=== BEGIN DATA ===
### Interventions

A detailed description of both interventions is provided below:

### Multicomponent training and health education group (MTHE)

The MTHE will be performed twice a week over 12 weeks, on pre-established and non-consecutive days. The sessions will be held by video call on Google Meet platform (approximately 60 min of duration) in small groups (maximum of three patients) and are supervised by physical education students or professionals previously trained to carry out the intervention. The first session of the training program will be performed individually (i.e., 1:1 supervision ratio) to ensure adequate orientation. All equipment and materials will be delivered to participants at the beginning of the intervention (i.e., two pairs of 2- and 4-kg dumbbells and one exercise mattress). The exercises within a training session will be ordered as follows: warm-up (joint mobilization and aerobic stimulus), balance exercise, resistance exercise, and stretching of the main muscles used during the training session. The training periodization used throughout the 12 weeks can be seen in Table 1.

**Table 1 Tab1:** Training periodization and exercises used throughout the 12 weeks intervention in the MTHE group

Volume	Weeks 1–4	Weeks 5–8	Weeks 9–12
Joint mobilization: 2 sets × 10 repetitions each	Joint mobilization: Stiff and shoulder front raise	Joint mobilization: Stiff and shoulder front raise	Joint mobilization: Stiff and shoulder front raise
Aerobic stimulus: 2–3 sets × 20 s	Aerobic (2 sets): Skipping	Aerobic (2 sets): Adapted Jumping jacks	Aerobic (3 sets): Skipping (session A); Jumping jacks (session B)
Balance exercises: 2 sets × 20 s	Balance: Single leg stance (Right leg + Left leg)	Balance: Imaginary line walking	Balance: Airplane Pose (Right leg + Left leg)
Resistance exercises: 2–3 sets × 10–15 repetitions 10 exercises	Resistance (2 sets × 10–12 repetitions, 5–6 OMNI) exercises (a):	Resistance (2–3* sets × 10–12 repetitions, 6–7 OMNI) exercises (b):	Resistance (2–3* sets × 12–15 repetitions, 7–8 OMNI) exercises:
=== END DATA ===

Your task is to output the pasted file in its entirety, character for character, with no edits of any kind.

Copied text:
### Interventions

A detailed description of both interventions is provided below:

### Multicomponent training and health education group (MTHE)

The MTHE will be performed twice a week over 12 weeks, on pre-established and non-consecutive days. The sessions will be held by video call on Google Meet platform (approximately 60 min of duration) in small groups (maximum of three patients) and are supervised by physical education students or professionals previously trained to carry out the intervention. The first session of the training program will be performed individually (i.e., 1:1 supervision ratio) to ensure adequate orientation. All equipment and materials will be delivered to participants at the beginning of the intervention (i.e., two pairs of 2- and 4-kg dumbbells and one exercise mattress). The exercises within a training session will be ordered as follows: warm-up (joint mobilization and aerobic stimulus), balance exercise, resistance exercise, and stretching of the main muscles used during the training session. The training periodization used throughout the 12 weeks can be seen in Table 1.

**Table 1 Tab1:** Training periodization and exercises used throughout the 12 weeks intervention in the MTHE group

Volume	Weeks 1–4	Weeks 5–8	Weeks 9–12
Joint mobilization: 2 sets × 10 repetitions each	Joint mobilization: Stiff and shoulder front raise	Joint mobilization: Stiff and shoulder front raise	Joint mobilization: Stiff and shoulder front raise
Aerobic stimulus: 2–3 sets × 20 s	Aerobic (2 sets): Skipping	Aerobic (2 sets): Adapted Jumping jacks	Aerobic (3 sets): Skipping (session A); Jumping jacks (session B)
Balance exercises: 2 sets × 20 s	Balance: Single leg stance (Right leg + Left leg)	Balance: Imaginary line walking	Balance: Airplane Pose (Right leg + Left leg)
Resistance exercises: 2–3 sets × 10–15 repetitions 10 exercises	Resistance (2 sets × 10–12 repetitions, 5–6 OMNI) exercises (a):	Resistance (2–3* sets × 10–12 repetitions, 6–7 OMNI) exercises (b):	Resistance (2–3* sets × 12–15 repetitions, 7–8 OMNI) exercises: